Former South African cricket supremo Ali Bacher has lauded the 2003 Omar Henry-led selection committee for appointing Graeme Smith as national captain when was just 22 and in the initial phrase of his international career.
"(Smith) was 22 years old, had played only eight Test matches, 22 ODIs and had hardly any captaincy experience," wrote Bacher in a special four-page supplement in the national daily, 'The Star' to commemorate Smith's centenary as a Test captain.
"We need also to doff our caps to the 2003 National Selection Committee, chaired by Omar Henry, for their vision and I would say their courage in appointing Graeme as captain," he added.
Bacher compared his own captaincy of the South Africa national squad at the age of 28 when he took on the Australians in 1970, with Smith, saying that he had spent seven years before that honing his skills as provincial skipper of the then Transvaal province.
The former head of cricket in South Africa, who oversaw the transformation of the formerly all-white body in a new democratic South Africa, also recalled the skepticism that happened on Smith's appointment from some quarters.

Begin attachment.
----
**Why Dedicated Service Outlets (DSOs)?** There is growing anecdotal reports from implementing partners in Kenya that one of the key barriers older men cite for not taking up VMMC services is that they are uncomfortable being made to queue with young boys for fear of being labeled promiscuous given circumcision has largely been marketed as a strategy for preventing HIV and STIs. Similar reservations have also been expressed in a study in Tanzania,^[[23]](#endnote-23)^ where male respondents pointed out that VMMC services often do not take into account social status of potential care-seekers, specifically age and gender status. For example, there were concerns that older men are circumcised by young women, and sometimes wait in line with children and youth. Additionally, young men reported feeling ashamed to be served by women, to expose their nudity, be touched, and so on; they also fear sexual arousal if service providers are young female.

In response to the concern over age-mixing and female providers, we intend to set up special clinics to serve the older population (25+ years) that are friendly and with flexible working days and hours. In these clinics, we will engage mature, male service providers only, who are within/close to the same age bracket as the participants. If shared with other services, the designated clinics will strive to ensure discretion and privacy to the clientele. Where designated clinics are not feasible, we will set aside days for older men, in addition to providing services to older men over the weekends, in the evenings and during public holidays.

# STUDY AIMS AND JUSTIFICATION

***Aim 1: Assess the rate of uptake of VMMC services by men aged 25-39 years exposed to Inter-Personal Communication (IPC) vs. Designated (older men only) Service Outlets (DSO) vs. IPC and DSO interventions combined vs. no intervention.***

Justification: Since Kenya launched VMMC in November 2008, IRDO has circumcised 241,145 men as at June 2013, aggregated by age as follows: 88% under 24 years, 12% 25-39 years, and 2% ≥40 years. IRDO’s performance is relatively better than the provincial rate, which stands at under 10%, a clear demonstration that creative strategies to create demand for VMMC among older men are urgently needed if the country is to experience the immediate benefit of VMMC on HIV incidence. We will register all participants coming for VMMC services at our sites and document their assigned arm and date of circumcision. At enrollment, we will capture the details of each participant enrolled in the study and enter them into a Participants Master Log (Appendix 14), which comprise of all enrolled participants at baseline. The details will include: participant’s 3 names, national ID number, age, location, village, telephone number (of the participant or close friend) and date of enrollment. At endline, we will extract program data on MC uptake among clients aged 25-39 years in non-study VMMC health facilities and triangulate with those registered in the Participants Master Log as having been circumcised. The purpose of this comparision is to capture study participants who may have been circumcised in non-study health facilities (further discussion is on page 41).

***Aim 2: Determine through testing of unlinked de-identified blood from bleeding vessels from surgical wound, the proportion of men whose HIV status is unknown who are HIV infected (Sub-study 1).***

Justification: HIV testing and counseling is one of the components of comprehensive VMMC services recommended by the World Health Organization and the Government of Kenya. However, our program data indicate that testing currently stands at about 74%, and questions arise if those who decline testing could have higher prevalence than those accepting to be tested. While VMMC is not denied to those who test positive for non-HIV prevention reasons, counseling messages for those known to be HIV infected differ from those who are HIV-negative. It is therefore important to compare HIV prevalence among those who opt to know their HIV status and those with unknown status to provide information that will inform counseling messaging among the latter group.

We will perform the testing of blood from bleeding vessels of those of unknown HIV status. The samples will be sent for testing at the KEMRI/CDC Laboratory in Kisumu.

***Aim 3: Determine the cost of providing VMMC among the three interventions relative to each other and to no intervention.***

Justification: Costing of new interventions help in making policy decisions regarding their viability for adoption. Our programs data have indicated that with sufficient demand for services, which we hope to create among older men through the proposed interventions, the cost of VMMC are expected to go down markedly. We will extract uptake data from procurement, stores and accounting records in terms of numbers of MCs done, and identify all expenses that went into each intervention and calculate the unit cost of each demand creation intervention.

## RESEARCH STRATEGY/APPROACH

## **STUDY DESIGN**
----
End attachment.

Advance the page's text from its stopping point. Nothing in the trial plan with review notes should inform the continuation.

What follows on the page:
"After his appointment as captain, coach Bob Woolmer said, and with good intent, that he thought Graeme should relinquish the captaincy, for the time being anyhow, fearing that the pressures of captaincy would be too much for him so early in his international career," he elaborated.
"Like one of our all-time greats, Jacques Kallis, Graeme is only now being acknowledged for his immense contribution to the success of our cricket team over the past 10 years. He will go down in the history of the game as our most successful Test captain ever," said Bacher.